But prevention is always best. How would you measure up against some of these common complaints?
Common access barriers include:
• inaccessible parking; inadequate number and type of spaces; improper striping and signage; built-up curb ramps in access aisles
• inaccessible entrances and doorways
• inaccessible web site (for retail sales or making reservations)
• inaccessible registration or cashier facilities
• inadequate paths of travel into the establishment and throughout the facility
• inaccessible public restrooms
• inadequate hardware
• inadequate accommodations for service animals
• inadequate emergency warnings, directional signage
• lack of strobe emergency warning lights for hearing impaired persons
• lack of training, policies and practices to assist persons with disabilities
• lack of written policies for ADA compliance
Additional items for hotels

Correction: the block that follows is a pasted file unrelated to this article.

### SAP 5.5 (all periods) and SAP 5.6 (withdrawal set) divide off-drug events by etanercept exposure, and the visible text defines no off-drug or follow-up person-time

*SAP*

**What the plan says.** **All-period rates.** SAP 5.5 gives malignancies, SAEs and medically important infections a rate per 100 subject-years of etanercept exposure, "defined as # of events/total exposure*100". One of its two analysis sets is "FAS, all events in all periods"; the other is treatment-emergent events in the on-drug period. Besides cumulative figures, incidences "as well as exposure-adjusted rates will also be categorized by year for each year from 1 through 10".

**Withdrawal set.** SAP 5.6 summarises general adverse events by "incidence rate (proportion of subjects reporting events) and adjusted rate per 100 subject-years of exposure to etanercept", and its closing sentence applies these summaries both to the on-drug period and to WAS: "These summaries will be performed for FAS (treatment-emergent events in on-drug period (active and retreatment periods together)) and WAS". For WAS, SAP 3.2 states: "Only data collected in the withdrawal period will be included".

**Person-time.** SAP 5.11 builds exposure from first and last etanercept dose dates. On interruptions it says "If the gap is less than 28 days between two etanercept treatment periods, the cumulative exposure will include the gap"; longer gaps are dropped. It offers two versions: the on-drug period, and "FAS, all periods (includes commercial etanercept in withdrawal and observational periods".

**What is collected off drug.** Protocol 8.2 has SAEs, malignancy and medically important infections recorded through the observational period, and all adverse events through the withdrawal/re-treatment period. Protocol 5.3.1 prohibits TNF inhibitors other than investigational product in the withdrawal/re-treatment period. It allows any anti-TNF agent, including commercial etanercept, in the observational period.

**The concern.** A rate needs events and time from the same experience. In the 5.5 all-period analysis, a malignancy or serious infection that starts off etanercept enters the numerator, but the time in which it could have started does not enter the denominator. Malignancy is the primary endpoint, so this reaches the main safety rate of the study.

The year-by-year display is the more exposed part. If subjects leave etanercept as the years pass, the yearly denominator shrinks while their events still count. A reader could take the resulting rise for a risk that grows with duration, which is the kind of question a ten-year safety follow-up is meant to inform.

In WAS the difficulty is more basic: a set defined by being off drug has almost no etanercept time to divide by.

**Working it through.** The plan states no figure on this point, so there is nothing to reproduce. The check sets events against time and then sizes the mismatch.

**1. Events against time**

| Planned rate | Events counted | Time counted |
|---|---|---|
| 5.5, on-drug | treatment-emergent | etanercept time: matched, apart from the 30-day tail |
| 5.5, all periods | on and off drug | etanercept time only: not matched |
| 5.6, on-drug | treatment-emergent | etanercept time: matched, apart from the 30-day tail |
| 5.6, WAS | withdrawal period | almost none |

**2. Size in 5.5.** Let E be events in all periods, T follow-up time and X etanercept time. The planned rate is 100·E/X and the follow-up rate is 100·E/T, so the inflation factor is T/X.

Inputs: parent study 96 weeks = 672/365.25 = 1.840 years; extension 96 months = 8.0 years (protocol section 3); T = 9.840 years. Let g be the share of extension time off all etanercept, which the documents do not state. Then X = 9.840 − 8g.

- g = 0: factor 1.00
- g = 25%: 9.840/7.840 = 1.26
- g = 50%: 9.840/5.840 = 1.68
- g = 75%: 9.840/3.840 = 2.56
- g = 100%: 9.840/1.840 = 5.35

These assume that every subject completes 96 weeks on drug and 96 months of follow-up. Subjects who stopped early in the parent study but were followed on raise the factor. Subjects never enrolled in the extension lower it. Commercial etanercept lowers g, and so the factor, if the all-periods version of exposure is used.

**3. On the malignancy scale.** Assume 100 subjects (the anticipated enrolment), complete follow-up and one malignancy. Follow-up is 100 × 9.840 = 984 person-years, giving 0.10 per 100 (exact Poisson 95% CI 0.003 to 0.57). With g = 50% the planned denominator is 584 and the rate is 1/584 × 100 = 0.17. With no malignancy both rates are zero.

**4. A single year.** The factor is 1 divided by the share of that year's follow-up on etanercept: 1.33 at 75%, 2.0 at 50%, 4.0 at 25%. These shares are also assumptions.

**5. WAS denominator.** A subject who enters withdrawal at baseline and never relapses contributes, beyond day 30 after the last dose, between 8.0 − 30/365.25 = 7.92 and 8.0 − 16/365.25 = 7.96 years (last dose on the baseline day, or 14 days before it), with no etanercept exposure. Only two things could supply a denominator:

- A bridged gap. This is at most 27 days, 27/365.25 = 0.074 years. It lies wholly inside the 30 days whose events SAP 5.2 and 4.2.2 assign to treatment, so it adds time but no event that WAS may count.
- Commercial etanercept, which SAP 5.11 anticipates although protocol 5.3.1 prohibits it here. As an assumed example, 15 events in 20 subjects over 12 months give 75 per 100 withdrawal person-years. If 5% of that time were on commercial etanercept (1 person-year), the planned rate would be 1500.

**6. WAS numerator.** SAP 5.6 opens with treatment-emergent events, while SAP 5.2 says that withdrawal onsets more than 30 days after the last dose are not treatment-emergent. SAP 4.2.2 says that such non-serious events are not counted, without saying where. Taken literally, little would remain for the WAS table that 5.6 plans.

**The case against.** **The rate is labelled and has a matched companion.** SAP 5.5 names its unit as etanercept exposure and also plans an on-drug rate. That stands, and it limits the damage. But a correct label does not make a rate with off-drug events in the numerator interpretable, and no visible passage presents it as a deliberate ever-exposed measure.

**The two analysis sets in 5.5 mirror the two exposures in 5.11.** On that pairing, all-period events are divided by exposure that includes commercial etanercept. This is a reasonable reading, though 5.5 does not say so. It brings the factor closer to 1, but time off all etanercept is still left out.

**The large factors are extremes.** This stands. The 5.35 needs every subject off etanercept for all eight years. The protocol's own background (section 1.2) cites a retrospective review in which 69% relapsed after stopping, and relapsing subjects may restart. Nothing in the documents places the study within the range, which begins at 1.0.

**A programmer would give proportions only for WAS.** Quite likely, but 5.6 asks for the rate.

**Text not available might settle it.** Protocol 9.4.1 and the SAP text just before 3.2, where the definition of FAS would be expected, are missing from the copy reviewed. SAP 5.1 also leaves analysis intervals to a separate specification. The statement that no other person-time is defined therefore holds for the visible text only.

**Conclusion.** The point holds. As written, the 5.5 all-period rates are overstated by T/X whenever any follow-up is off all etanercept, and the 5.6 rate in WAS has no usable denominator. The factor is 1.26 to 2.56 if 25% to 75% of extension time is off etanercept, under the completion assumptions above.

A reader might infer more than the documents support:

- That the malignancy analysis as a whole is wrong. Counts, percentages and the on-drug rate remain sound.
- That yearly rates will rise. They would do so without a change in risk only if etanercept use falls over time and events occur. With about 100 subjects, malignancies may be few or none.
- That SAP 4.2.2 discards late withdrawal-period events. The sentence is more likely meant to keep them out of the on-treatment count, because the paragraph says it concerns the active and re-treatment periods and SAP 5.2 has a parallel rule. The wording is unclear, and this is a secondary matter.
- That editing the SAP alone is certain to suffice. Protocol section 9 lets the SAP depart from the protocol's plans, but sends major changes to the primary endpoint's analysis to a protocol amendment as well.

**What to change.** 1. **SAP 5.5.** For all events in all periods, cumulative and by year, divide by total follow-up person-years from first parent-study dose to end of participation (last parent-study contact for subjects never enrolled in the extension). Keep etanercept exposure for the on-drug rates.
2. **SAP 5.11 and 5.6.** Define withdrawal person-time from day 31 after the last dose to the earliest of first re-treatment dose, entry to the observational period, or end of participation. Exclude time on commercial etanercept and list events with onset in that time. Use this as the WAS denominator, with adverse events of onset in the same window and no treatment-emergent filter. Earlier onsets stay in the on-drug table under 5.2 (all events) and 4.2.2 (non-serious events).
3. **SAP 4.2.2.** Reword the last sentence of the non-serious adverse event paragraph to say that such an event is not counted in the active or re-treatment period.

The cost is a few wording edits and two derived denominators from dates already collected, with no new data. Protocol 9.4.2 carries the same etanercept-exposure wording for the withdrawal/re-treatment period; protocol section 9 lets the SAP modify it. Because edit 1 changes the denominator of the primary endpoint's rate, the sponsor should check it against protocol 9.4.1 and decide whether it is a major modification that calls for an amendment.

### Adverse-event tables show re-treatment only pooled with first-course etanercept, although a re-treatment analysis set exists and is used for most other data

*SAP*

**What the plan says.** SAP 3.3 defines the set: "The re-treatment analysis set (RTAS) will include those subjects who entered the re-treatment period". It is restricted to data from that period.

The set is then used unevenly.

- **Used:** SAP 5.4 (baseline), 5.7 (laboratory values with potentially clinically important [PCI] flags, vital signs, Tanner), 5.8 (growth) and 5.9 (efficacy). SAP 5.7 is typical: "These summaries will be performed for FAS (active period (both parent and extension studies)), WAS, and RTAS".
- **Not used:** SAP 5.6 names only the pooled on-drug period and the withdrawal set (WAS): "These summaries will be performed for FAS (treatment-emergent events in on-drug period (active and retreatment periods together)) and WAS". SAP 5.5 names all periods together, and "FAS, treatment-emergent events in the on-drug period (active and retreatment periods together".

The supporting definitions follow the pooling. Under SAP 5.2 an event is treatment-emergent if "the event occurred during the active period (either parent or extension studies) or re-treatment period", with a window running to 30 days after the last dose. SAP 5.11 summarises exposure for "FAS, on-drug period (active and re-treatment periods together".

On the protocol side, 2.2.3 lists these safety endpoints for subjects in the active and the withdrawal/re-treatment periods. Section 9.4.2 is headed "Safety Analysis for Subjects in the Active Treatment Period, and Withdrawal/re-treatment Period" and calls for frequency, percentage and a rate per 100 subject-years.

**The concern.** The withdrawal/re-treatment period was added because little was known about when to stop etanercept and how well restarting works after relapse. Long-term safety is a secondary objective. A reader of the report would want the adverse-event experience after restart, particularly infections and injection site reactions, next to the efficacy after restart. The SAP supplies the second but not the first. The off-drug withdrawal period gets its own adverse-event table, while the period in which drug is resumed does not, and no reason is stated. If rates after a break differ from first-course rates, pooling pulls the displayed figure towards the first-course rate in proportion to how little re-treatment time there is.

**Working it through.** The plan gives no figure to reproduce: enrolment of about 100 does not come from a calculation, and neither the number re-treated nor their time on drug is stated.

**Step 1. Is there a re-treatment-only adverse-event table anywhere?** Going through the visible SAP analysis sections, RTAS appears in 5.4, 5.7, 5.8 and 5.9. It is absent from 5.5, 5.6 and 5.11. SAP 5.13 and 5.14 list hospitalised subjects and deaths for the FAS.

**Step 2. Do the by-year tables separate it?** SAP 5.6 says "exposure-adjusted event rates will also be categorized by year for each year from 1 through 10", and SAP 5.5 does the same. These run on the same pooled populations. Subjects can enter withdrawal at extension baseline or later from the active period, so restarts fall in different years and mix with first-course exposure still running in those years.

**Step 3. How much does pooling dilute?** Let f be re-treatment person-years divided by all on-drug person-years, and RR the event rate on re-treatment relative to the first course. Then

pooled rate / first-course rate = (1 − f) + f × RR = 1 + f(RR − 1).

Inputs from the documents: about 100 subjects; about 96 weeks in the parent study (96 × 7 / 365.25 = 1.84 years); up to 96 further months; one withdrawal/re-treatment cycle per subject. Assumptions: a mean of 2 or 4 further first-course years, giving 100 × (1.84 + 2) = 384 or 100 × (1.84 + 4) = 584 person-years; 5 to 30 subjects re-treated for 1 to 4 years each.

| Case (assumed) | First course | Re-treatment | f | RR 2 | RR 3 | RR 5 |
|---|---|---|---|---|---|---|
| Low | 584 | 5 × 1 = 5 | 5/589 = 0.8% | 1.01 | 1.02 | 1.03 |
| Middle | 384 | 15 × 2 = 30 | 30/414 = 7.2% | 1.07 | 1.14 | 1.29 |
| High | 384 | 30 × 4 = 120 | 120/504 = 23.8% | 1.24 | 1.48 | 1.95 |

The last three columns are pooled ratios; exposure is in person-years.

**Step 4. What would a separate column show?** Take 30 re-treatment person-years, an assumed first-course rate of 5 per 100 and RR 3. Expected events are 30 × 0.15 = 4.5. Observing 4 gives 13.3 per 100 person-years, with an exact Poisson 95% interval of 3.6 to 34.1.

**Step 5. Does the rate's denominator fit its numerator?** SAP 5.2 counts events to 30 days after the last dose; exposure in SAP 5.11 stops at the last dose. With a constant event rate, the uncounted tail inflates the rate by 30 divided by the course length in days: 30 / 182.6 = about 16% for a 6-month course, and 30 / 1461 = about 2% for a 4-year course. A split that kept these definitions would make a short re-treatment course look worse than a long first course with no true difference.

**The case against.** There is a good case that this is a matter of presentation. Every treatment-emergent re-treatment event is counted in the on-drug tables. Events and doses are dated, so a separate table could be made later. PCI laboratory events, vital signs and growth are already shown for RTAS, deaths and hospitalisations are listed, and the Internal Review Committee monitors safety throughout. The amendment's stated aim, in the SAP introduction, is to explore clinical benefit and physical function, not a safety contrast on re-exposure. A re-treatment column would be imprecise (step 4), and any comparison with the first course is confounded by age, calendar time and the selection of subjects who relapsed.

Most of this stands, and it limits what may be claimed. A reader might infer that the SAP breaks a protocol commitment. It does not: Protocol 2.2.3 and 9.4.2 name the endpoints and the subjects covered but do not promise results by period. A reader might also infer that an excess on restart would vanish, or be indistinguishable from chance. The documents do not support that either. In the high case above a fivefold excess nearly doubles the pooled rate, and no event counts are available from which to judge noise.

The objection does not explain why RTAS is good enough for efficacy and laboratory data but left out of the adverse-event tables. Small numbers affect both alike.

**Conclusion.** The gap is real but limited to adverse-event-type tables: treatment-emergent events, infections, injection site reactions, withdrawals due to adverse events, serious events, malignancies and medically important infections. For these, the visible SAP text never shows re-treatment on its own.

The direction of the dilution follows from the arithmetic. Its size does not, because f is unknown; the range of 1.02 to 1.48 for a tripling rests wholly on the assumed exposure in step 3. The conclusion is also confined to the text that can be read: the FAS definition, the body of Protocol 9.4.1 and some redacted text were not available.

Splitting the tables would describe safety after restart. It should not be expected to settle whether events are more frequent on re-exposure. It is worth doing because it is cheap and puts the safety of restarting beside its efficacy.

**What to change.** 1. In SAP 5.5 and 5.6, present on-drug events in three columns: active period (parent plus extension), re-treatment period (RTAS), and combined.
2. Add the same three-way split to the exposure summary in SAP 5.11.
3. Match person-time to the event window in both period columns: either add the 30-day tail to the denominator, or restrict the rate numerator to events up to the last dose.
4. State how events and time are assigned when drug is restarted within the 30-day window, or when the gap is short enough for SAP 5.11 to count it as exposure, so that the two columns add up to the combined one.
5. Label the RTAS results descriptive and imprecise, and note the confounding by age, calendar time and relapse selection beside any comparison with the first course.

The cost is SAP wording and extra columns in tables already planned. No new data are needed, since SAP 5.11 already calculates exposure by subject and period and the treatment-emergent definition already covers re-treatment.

In addition to the items above, hotels need to be aware of the following:
• inappropriate hardware; door view-hole not at wheelchair level; temperature controls too high; improper bathroom facilities; inaccessible closets; improper light fixtures; lack of listening devices; inadequate in-room work areas; ironing boards not at wheelchair level; lack of other accessible in-room accommodations
• inadequate number of accessible rooms by room rate, location, dispersal and types of accommodations
• inadequate swimming pool access
• inaccessible laundry rooms
• inaccessible business centers, conference rooms, spas and health club services
• a list of amenities in the reservation system